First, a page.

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Weekly Roundup: July 7, 2023


At the Blog

On Monday, Sameer Ashar argued that to identify and challenge the conditions facing workers in the low-wage economy, lawyers and law students must develop a shared social analysis with their movement partners. As he writes, “our responses to the underlying structural conditions will fall short time after time if we as lawyers do not engage in social analysis of the problems on which we are working. For example, there are strong incentives for practitioners to work on either fee-generating class actions or, in public interest practice, on small individual cases to recover unpaid wages. The unpaid-wage cases offer a sense of accomplishment, if not attorneys’ fees as well, in cases in which we manage to get small but significant sums of money into the pockets of vulnerable workers and their families. However, in working on these cases, we accept the definition of the problem that we address to be wage theft, rather than racialized labor extraction…. We may target companies that are especially bad actors. But we will not be working on the larger problem of racialized labor extraction. The autocracy of ‘private government’ in the workplace—in Elizabeth Anderson’s words—will remain intact. We will not critically evaluate the broader context and seek opportunities to attack the interlocking regimes of public and private racialized violence to which low-wage workers are subject.”

On Tuesday, Chase Foster and Kathleen Thelen argue that the New Brandeisians should, as their namesake did, look to developments unfolding across the Atlantic. In particular, they explain that EU competition law has adopted a more flexible administrative form of enforcement, a greater tolerance for some forms of horizontal coordination, and a more proactive approach to regulating private economic power. The existence of the EU regime should serve as a helpful political tool, as it shows that reform is both administratively feasible and economically beneficial. Indeed, as they observe, “a number of comparative studies suggest that the European competition paradigm has generated economic benefits, including lower consumer markups, higher labor market shares, and lower levels of market concentration than in the United States. By pointing to the European experience, New Brandeisians will be in a better position to advocate for substantive reforms.”

And on Thursday, Hendro Sangkoyo described the explosion of Indonesia’s nickel industry, and explained how demand for “green” technology among wealthy urbanites has triggered resource raiding in the Global South. Focusing on the Halmahera, a previously little noticed island in eastern Indonesia that is now at the center of mining and manufacturing conglomerates from China, the U.S., Europe, and Australia, he explains how the discovery of the world’s largest deposit of nickel laterite has negatively impacted the surrounding environment. As he writes, “The eleven smelters in the Indonesia Morowali Industrial Park complex deploy the Rotary Kiln Electric Furnace (RKEF) to produce nickel pig iron, which fully relies on burning coal and coal-fired power plants. Each smelting plant feeds on one power plant that consumes roughly 5,000 tons of coal a day and produces over twice as much carbon dioxide. In December last year, the Ministry of Energy and Mineral Resources announced the plan for the new smelters in the queue to produce battery or its intermediate products instead of nickel pig iron, which generates much smaller revenue for the Government. The catch is that instead of RKEF, the production of battery or battery components deploys the high-pressure acid leach process, which just like its RKEF counterpart, needs excessive dirty heat to process low-grade laterite nickel ore. This process also consumes an enormous amount of water and produces highly toxic slurry.”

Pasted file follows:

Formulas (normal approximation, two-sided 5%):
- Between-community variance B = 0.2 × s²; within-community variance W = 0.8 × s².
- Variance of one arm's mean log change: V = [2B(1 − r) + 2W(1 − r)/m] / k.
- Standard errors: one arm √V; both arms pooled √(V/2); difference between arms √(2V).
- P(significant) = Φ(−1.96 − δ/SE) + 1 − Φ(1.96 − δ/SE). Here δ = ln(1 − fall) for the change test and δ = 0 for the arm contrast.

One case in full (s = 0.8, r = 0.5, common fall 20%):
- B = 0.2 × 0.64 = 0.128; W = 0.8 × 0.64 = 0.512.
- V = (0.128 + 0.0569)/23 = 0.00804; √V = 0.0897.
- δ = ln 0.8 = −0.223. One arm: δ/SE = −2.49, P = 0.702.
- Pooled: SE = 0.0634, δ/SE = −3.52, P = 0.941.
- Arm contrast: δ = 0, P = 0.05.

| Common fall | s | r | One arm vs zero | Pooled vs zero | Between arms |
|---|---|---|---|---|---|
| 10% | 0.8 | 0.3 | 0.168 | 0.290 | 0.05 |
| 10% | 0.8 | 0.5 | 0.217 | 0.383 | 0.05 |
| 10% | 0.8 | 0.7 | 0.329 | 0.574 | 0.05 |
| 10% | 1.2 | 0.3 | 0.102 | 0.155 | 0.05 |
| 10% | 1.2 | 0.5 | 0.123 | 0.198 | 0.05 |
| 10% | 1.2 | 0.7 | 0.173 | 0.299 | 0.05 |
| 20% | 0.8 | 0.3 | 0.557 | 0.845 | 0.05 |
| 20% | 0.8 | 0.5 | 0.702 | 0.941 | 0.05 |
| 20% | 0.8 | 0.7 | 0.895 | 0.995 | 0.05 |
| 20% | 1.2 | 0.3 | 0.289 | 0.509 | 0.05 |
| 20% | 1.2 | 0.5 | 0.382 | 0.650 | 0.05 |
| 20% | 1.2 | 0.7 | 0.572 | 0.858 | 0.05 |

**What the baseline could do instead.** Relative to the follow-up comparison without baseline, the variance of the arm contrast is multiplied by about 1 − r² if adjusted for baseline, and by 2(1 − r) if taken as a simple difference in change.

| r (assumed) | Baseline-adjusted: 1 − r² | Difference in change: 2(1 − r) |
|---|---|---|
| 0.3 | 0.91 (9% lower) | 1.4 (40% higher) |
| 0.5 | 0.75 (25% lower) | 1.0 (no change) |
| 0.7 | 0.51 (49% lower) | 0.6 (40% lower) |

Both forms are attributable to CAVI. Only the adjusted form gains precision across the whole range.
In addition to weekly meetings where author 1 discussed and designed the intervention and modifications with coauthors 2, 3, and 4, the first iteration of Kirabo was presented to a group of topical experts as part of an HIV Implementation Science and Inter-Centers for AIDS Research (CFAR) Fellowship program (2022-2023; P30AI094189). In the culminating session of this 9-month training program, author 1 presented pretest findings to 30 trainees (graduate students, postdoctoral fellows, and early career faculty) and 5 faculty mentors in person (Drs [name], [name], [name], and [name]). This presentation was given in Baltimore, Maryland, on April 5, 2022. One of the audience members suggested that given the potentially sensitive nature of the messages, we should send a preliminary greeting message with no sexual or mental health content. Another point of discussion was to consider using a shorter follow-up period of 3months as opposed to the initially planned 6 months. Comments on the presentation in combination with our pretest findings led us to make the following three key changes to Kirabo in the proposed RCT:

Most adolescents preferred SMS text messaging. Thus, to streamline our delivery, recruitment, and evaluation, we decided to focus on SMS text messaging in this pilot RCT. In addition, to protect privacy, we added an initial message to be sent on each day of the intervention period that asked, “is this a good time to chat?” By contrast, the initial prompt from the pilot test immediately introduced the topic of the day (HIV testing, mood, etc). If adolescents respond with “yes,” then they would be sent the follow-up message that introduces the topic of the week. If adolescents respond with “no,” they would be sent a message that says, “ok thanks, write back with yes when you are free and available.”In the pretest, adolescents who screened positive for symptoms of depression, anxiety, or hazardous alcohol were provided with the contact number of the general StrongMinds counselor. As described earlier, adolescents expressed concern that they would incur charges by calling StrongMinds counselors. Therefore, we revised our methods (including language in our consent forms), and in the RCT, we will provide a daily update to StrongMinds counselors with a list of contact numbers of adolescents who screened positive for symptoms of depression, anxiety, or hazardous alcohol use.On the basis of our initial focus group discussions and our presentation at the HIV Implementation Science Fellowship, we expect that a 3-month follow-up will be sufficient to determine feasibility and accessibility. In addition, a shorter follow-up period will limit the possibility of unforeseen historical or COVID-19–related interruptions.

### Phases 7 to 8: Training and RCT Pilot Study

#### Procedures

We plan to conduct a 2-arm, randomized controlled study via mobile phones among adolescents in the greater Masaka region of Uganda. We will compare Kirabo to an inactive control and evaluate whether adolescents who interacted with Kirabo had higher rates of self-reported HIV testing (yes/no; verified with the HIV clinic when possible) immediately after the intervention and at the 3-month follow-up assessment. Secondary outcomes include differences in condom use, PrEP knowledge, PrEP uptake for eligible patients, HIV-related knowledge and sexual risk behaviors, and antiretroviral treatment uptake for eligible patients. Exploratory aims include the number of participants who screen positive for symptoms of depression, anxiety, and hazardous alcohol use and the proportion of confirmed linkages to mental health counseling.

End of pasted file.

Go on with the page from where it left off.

In LPE Land

Calling all DC law students, professors, lawyers, organizers, or policy people interested in LPE: we are gathering for our first DC Happy Hour on Tuesday, July 11th from 5:30-7:30pm at Wunder Garten!

Are you a progressive who is interested in working in Congress or the Executive Branch? If so, join the Progressive Talent Pipeline. They are accepting applications for they 2023 cohort until July 17!

The Yale Law Journal has published a must-read piece by Amna Akbar on “Non-Reformist Reforms and Struggles over Life, Death, and Democracy.” Stayed tuned to this channel for more on non-reformist reforms this fall!

Over in the Boston Review, Jonathan Levy reviews Glory M Liu’s Adam Smith’s America: How a Scottish Philosopher Became an Icon of American Capitalism and offers his own theory about why Chicago become the headquarters of free market fundamentalism.